Thursday, 26 April 2018

A Plea about Descriptive Writing

Please, please, please, please, please ...




Are you listening??? 





Good. I'm going to say this just one more time.




So even if the exam task for descriptive writing asks you to include thoughts and feelings, it doesn't mean to digress into interior monologue about how you felt about something, about your thoughts, your flashbacks, your back story, what you hope to find in the future.

In order to REVEAL your thoughts and feelings in a DESCRIPTION, you overlay value to the objects you choose to focus on, you add atmosphere to the moment.

How about an example? A long time ago, there was a descriptive task about being on a cable car that suddenly stopped.

Here's how you DON"T show your thoughts and feelings for a description:

We were stuck sky-high on a cable car and I was hoping that someone would come get us soon. My phone's battery was dead, though, and the lady next to me seemed to be about a hundred-thousand years old and probably didn't have one of her own. I thought about shouting down to people to call the police, but they were whizzing past so fast on their skis that it didn't seem like I could have a hope of catching anyone's attention.

This is a story. There's very little in here that would count as description even if it is revealing your thoughts and feelings, so you'd be in the mark scheme band that talks about "some relevant descriptive content" and "tendency toward narration".

Instead, you want to DESCRIBE the scene you are viewing from your stopped cable car, and if you're feeling scared, include details with an atmosphere of fear or being uncertain.

The cable car swayed side-to-side, and bounced up and down in a rhythm that was like my heartbeat - not a duh-DUMP, but a feooowwwr-RUMP, feooowwwr-RUMP. It was as though we were slicing through the frigid air in slow motion, and the effect on the horizon line - a pale, grey fog of the Tupperware sky meeting a pale-white fog of the snowy slopes - was both unsettling and disorientating.

Or what if this temporarily disabled cable car was suspended above a theme park like Alton Towers, and maybe it's a fun adventure. Then your images and atmosphere will be carry with them a different atmosphere.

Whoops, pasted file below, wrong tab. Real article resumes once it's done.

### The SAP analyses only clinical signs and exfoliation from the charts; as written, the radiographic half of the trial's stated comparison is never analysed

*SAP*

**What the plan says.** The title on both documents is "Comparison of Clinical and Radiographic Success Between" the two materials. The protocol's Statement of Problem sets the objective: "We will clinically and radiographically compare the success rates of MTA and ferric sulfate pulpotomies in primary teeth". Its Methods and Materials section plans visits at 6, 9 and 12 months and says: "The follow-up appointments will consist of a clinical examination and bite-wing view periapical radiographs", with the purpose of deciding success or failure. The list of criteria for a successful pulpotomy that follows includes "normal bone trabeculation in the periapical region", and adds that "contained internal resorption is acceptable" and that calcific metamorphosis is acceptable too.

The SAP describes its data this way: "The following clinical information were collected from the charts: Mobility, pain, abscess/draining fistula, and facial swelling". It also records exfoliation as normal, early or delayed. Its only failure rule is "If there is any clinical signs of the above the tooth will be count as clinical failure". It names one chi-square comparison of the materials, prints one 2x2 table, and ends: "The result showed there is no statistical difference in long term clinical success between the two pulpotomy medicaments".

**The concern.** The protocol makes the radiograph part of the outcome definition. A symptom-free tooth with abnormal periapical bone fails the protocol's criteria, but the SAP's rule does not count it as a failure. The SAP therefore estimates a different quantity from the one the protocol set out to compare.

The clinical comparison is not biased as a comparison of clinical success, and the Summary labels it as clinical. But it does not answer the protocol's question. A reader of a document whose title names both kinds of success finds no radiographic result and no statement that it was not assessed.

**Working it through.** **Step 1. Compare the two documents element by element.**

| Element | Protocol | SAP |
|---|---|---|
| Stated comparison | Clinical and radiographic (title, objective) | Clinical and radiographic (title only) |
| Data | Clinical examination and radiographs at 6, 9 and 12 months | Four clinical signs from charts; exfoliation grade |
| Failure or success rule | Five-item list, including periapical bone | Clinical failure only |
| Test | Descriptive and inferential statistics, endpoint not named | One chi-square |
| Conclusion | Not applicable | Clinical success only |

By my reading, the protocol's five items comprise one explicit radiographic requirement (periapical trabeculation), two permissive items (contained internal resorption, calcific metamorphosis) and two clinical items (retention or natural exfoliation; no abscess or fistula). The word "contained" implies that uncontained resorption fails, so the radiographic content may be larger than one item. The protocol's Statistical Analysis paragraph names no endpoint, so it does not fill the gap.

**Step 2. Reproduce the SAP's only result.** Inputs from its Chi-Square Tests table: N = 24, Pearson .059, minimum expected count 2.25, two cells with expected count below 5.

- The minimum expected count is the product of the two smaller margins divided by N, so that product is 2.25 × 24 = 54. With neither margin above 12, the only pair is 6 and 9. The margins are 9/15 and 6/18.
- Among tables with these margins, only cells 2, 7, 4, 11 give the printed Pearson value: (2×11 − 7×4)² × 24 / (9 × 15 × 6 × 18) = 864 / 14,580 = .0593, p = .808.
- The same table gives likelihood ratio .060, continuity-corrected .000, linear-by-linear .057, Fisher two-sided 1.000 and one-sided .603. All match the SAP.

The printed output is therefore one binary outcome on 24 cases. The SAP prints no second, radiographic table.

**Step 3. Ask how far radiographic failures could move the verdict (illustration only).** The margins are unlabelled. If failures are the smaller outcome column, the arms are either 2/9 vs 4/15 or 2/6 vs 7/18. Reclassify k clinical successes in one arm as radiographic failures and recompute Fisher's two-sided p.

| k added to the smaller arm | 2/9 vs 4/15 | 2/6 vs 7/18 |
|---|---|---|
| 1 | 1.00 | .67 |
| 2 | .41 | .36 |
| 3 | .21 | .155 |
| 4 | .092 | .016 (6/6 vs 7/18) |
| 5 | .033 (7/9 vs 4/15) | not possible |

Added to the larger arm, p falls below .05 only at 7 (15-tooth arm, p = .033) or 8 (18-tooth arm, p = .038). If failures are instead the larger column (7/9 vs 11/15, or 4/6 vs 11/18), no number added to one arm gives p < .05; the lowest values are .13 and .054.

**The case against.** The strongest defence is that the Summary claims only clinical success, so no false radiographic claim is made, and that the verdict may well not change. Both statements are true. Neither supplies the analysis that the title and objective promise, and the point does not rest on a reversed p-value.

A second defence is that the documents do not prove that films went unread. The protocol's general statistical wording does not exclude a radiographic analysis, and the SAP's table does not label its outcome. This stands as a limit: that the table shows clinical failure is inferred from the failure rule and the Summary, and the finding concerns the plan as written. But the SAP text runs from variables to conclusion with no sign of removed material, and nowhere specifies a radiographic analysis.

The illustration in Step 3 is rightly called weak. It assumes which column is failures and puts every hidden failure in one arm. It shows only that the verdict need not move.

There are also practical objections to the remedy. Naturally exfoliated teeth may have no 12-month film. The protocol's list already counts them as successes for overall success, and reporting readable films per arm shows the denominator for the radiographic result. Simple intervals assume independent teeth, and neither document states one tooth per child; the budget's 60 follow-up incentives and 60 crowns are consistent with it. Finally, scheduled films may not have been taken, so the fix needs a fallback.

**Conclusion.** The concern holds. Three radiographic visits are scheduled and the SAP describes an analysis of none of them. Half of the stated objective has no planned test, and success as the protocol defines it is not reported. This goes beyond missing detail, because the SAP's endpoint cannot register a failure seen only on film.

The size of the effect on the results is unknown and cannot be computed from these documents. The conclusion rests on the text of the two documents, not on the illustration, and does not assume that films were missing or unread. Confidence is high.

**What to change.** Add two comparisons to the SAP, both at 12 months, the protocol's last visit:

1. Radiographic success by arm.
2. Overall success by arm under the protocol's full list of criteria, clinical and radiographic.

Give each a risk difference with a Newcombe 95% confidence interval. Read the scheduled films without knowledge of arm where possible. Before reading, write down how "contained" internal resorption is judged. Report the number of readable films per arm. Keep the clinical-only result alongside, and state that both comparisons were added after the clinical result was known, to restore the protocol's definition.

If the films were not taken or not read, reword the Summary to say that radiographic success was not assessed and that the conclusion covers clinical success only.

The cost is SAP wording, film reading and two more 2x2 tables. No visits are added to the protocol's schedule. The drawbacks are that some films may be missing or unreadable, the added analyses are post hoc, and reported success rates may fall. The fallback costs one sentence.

The cable car stopped right over the Lazy River in the kiddie part. The ribbon of bright, clean turquoise water stretched away and around a little island of soft turf dotted with miniature palm trees. In the middle of the island, in a thick tuft of grass, a mother duck - white, yellow beak - marshalled her little peeping troops down to the bank of their morning bath. She led from the front. Her broad breast swelled as though proud of her seven soldiers that followed behind, their waddling march somewhat suggesting a drunken state. Occasionally, they would stumble into each other, peeps changing into something that approximated a real quack, but once they slipped into the river, their clumsiness was gone. Sheer grace, like ice skating on glass.

Do you see that the cable car is JUST A CONSTRUCT to get you in place where you have time to observe your surroundings, to respond to them, to dwell on them? I don't have to talk that much about the cable car because the task is just created as a way to let me look around from my vantage point of a non-moving cable car.

The same is true about waiting for someone. Whether in a cafe or a kitchen or in front of a building at lunchtime, the backstory about the person you're waiting on is completely irrelevant! It's just a CONSTRUCT to get you sitting on your own, still, watching.

It's such a cliche in writing circles to emphasise the difference between showing (good) and telling (bad), but it's true, and never so true when it comes to descriptive writing.

Focus on the snapshot of the moment, the focus of a scene, and imbue it with an atmosphere from your objects and what they do or how they emit qualities like darkness, lightness, haziness, quirkiness, jerkiness, waddling, etc.

This is how you show your thoughts and feelings in description.




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